Japan admits overstating economic data for nearly a decade
Prime Minister Fumio Kishida expresses regret over practice that could dent trust in official statistics.
The Japanese government overstated construction orders data received from builders for years, Prime Minister Fumio Kishida said on Wednesday, an admission that could dent the credibility of official statistics widely used by investors and economists.
It was not clear why the government started the practice of rewriting the data. It is also unclear how gross domestic product (GDP) figures may have been affected, though analysts expected any effect to be minimal, particularly as the builders involved were likely to be smaller firms.
“It is regrettable that such a thing has happened,” Kishida said. “The government will examine as soon as possible what steps it can take to avoid such an incident from happening again.”
He made the comment in a parliamentary session after the Asahi Shimbun newspaper reported the Ministry of Land, Infrastructure, Transport and Tourism had been “rewriting” data received from about 12,000 select companies since 2013 at a pace of about 10,000 entries per year.
Kishida said “improvements” had been made to the figures since January 2020 and that there was no direct impact on gross domestic product (GDP) data for the fiscal years 2020 and 2021.
While the effect on past GDP numbers may be small, the revelation is likely to raise questions about the reliability of data that is a cornerstone for economists and investors looking to understand and forecast trends in the world’s third-largest economy.
It is also not the first time that issues have been raised about government data, including a flaw in health ministry data in 2018.
“The biggest problem is not the effect on the GDP per se but the damage to reliability of [official] statistics,” said Saisuke Sakai, senior economist at Mizuho Research and Technologies.
“We can’t help doubting this kind of issue could happen across government ministries,” Sakai said.
The survey compiles public and private construction orders which in the 2020 fiscal year totalled roughly 80 trillion yen ($700bn), and is among data used to calculate GDP.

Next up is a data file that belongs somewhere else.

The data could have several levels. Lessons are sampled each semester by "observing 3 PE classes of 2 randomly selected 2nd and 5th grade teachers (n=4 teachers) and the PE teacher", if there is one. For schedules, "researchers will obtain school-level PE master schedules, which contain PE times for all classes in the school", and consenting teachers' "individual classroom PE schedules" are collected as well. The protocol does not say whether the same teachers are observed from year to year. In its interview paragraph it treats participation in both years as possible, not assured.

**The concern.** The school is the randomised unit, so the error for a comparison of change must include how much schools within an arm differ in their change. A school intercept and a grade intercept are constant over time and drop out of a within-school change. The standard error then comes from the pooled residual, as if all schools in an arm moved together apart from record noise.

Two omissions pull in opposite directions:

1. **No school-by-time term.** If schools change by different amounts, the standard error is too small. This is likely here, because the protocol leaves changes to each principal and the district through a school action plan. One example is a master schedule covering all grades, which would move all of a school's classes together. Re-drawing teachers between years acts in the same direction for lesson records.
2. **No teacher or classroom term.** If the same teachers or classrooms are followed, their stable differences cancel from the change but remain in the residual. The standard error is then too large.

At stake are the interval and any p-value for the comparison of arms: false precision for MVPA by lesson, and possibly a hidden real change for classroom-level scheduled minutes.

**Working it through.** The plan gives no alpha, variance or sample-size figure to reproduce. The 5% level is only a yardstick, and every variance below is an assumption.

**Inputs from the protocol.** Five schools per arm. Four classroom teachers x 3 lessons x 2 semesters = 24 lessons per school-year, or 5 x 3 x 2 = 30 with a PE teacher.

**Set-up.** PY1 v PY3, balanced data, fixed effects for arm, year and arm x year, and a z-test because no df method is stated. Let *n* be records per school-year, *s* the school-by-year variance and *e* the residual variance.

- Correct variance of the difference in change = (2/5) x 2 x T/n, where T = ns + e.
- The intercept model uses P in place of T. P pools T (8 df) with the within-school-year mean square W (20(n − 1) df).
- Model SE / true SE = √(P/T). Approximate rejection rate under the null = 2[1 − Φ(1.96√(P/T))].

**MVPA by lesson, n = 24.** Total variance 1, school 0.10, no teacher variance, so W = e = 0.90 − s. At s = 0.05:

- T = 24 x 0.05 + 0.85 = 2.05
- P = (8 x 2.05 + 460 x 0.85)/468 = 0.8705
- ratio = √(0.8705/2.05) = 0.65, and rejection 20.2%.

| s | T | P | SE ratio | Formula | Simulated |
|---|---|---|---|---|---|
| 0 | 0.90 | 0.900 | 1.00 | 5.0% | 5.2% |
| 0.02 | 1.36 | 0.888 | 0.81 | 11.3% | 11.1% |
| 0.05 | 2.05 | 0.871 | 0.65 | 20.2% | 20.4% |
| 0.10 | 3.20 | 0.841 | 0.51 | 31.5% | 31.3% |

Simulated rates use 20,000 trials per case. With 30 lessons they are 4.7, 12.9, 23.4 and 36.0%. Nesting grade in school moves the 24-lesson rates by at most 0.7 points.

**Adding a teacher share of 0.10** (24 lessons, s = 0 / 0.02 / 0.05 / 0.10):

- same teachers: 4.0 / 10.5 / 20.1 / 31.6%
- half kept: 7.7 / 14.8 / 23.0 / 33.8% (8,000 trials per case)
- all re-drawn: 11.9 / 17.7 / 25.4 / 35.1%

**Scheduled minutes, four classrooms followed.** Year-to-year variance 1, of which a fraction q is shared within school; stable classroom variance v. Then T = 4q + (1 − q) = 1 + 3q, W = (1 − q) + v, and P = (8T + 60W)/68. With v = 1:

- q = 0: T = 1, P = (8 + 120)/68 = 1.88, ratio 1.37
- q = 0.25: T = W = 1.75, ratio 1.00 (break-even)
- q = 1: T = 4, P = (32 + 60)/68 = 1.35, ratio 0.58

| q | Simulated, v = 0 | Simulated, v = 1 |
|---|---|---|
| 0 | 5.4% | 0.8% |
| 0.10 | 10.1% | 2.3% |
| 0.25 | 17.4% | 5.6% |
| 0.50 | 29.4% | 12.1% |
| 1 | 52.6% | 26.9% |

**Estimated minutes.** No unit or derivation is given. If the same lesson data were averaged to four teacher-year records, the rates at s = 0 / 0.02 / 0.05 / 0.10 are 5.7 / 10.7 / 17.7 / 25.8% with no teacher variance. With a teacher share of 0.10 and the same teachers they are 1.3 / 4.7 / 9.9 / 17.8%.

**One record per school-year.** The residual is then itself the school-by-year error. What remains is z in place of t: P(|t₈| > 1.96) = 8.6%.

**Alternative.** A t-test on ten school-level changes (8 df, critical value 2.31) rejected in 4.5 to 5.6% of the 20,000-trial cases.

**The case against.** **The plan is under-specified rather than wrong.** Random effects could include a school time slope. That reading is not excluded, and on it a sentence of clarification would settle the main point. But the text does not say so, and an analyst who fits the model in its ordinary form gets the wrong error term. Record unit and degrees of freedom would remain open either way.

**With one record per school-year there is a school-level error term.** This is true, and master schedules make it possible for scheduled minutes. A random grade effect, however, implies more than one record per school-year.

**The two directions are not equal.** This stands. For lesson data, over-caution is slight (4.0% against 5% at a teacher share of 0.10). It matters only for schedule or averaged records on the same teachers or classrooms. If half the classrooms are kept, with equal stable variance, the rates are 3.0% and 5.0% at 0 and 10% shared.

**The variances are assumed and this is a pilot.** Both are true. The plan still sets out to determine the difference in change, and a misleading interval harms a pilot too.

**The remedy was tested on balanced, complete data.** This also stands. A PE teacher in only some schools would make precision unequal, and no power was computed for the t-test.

For the survey, the ministry collects monthly orders data from construction companies through local prefecture authorities.
Companies that were late in submitting data would often send in several months’ worth of figures at once, the Asahi Shimbun said. In these instances, the ministry would instruct local authorities to rewrite the orders for the combined months as the figure for the latest, single month.
“Overall GDP data is unlikely to change much,” said Akiyoshi Takumori, chief economist at Sumitomo Mitsui DS Asset Management.
Considering Japan has hundreds of thousands of construction companies, the ratio of those concerned is very small, he said.
“How much influence do they have? The kind of sloppy company – which puts out numbers late – is probably not a big one.”
Land Minister Tetsuo Saito, a member of the Komeito party – the junior partner of the ruling coalition – confirmed the practice in parliament, calling it “extremely regrettable”.
Asked about the issue, the government’s top spokesperson said only that the land ministry had been instructed to analyse “as soon as possible” what led to the practice.
“We will first wait for the results of that investigation,” Chief Cabinet Secretary Hirokazu Matsuno told a news conference when asked whether past GDP figures, the government’s monthly economic report or other data may need to be revised.
The rewriting of the data, which may be in breach of law, continued until this March, the Asahi Shimbun said.